1.4 A statement in bold print as to whether the values are before or after income tax. Disclose the values on an after tax basis, if available.

1.5 The percentage and quantity of proved producing reserves which are currently on production. (See definition 6 of Appendix 1.)


2. A statement disclosing the source of data used in the estimates, including any comments the author of the engineering report might have respecting the soundness of the data.

3. A list of definitions employed.

4. A statement regarding the degree of risk assigned to values, particularly of probable additional reserves including a statement in bold print disclosing the approximate amount, or alternatively the approximate average percentage, by which the volume of probable reserves or their values have been reduced to allow for the risk associated with obtaining production from probable reserves. Where the author has not used percentages or calculated amounts as contemplated in the preceding sentence, a statement in bold print describing the method otherwise employed to allow for such risk.

5. A summary table of the assumptions employed regarding prices, costs, inflation and other forecast factors used.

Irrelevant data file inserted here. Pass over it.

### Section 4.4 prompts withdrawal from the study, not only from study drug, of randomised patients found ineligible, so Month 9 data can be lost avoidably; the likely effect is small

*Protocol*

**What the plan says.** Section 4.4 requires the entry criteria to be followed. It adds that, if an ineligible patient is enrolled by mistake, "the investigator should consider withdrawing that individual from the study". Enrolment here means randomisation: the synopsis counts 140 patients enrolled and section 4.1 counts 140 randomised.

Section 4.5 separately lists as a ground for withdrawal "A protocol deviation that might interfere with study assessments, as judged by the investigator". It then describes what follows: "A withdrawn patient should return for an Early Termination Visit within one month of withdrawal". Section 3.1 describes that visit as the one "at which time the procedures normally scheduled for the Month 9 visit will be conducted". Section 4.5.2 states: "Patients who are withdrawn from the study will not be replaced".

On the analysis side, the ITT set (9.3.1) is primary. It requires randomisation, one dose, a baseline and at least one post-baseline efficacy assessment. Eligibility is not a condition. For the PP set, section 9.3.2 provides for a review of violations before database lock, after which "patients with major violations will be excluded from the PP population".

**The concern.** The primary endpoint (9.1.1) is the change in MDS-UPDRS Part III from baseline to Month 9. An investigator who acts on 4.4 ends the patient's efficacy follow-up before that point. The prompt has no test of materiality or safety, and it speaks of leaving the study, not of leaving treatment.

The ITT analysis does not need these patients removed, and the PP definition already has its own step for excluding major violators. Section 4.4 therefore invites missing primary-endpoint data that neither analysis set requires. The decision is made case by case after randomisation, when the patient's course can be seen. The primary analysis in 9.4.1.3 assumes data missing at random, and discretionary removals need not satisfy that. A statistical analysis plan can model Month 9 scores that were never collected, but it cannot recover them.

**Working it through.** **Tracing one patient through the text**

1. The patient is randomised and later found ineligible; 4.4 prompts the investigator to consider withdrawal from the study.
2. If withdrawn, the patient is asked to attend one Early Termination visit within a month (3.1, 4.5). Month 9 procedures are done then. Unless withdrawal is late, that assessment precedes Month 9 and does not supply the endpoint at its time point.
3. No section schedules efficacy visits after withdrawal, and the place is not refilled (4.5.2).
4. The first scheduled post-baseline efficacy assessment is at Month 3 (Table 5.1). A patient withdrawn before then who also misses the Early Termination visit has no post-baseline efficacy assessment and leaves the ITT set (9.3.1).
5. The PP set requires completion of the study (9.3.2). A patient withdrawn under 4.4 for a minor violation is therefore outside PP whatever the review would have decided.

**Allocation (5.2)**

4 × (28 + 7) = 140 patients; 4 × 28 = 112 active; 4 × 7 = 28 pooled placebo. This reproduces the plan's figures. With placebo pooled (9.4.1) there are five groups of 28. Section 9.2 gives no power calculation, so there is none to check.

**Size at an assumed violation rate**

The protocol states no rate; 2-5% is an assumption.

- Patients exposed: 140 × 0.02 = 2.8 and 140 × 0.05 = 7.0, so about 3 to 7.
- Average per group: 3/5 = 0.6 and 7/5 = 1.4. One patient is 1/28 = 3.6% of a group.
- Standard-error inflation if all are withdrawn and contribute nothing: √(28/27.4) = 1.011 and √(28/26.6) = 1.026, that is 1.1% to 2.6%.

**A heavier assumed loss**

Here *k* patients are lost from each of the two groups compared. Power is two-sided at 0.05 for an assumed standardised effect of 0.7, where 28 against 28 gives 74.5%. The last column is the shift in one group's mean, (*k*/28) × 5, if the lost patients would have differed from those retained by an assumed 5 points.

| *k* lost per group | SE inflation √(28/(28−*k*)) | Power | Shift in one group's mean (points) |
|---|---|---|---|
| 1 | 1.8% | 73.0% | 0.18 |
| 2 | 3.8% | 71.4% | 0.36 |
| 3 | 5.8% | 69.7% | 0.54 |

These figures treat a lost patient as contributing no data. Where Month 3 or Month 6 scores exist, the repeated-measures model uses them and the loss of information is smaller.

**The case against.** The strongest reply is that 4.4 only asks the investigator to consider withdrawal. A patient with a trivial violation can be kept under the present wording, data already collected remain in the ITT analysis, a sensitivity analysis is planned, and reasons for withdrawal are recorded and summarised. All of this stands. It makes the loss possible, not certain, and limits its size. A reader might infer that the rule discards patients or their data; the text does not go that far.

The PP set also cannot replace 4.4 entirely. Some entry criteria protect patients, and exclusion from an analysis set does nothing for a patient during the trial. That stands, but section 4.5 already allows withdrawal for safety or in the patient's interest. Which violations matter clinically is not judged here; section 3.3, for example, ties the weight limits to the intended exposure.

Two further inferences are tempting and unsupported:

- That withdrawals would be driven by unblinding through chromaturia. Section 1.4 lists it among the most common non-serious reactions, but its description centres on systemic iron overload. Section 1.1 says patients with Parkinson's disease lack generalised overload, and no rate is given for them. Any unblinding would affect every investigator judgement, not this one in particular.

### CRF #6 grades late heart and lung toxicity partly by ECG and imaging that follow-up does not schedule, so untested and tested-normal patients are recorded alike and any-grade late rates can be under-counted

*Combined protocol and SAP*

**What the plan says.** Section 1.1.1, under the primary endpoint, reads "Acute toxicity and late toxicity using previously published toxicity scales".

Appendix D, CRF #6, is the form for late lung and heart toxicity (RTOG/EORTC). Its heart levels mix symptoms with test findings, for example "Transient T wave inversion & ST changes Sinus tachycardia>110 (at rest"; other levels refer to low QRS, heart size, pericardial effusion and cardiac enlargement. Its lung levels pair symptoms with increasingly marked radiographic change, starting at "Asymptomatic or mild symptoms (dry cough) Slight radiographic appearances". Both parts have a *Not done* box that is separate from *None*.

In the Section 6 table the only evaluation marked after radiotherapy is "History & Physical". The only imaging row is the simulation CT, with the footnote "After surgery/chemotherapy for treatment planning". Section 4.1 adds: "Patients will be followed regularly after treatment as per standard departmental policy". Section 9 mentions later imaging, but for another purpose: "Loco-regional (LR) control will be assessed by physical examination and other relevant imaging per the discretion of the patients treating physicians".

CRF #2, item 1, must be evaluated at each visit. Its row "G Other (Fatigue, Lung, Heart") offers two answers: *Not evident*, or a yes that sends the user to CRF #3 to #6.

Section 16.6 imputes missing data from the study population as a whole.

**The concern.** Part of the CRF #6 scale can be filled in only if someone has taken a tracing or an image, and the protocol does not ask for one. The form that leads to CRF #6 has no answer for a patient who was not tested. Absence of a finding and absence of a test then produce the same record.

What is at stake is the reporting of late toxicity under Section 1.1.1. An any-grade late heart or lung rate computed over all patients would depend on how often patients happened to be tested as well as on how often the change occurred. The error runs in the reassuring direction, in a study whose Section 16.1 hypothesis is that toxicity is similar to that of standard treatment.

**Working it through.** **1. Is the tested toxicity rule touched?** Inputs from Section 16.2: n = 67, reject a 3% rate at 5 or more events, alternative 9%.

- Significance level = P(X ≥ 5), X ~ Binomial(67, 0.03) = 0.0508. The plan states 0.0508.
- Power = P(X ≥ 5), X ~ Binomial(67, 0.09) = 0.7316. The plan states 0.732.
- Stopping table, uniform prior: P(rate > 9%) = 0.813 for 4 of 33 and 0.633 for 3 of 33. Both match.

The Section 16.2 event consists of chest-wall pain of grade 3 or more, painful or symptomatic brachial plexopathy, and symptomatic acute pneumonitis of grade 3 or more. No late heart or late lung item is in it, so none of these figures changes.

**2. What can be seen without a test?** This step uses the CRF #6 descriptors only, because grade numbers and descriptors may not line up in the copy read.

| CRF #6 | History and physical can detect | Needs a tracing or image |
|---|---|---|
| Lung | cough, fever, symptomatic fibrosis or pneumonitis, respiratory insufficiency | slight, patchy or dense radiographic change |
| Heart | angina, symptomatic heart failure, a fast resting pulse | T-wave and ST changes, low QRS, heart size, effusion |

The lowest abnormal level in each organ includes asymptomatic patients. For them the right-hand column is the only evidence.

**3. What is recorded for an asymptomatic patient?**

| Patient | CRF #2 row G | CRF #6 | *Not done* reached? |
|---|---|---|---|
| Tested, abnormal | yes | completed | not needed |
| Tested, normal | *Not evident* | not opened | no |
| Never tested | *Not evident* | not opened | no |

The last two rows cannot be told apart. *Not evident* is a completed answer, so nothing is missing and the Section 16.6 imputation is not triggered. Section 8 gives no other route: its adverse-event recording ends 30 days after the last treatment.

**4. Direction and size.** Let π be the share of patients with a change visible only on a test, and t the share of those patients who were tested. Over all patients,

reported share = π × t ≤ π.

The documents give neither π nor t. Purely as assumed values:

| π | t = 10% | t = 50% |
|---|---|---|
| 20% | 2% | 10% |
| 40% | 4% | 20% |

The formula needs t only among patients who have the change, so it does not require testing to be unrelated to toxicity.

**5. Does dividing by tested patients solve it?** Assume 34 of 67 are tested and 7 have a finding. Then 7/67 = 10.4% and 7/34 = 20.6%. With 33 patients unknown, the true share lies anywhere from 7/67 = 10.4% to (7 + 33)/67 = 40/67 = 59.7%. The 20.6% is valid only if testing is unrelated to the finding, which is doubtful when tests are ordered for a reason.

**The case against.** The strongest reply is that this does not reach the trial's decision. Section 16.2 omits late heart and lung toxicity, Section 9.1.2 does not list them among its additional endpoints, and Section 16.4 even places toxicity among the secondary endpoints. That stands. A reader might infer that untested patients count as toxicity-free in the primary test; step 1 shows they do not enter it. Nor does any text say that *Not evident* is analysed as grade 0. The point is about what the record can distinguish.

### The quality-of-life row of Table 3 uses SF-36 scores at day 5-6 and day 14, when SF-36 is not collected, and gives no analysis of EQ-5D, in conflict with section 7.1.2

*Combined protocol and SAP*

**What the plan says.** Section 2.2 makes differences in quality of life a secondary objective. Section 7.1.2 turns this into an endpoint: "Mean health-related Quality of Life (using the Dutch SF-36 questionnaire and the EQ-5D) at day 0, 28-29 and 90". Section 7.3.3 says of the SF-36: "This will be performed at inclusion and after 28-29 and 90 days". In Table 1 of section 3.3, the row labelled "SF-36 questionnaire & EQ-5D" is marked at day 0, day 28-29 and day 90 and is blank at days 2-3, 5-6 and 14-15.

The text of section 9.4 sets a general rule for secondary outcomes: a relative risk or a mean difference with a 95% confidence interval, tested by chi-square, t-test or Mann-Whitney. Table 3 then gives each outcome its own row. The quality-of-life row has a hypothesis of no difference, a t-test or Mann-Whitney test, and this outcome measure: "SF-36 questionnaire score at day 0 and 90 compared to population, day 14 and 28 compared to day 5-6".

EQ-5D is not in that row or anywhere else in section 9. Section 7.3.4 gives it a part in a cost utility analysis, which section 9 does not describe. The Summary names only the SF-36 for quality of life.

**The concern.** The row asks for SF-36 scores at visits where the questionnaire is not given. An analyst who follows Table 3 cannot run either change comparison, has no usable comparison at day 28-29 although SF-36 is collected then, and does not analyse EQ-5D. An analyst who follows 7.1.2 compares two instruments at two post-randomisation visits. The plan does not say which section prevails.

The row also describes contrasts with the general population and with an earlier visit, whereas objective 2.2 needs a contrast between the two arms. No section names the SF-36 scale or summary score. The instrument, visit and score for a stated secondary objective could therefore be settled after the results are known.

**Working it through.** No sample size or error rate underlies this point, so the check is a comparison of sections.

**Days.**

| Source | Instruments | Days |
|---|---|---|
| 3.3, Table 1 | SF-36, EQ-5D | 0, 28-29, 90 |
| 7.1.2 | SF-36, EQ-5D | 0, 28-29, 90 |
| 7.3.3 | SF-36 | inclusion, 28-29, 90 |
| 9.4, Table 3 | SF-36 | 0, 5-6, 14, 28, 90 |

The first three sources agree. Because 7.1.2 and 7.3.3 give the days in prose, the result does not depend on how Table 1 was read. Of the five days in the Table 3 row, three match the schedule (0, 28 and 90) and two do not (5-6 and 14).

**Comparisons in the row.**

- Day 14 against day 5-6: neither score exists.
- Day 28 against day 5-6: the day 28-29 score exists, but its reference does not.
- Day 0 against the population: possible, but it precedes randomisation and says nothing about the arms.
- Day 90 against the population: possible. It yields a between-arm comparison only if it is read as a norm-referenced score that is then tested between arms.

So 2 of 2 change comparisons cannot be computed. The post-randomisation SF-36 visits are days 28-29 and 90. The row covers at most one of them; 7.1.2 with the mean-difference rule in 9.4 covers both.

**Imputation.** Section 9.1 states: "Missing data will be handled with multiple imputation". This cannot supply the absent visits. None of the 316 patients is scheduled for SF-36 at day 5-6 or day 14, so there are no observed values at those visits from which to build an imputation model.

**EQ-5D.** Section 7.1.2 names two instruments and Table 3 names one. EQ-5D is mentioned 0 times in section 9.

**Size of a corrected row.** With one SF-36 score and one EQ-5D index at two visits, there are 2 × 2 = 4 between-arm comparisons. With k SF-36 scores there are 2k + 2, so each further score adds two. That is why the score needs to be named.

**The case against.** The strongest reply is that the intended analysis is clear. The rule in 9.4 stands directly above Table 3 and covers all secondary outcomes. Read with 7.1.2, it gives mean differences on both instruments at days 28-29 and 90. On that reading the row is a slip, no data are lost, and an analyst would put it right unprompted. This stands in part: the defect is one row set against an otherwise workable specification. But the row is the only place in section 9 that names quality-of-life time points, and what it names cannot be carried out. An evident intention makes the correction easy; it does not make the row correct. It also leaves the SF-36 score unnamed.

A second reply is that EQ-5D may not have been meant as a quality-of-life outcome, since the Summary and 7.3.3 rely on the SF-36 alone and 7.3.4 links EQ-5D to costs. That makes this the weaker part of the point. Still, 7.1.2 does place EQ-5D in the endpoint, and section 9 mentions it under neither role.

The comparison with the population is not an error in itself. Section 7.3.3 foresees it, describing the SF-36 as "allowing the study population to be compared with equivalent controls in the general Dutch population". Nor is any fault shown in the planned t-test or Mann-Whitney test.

6. Names of principal properties in which the issuer has an interest, identified by the commonly referred to field or area names and by jurisdiction (province, state, etc.).

7. A summary of undeveloped gross and net acreage by jurisdiction, and value assigned to undeveloped net acreage.

8. Where proceeds of the issue are to be expended on drilling on a specified property(ies), the author's recommendations, conclusions and cost estimates in respect of the proposed drilling.

9. Identification of the complete report, effective date thereof, name of author, and address at which the complete report is available for review.


[Amended September 30, 2003]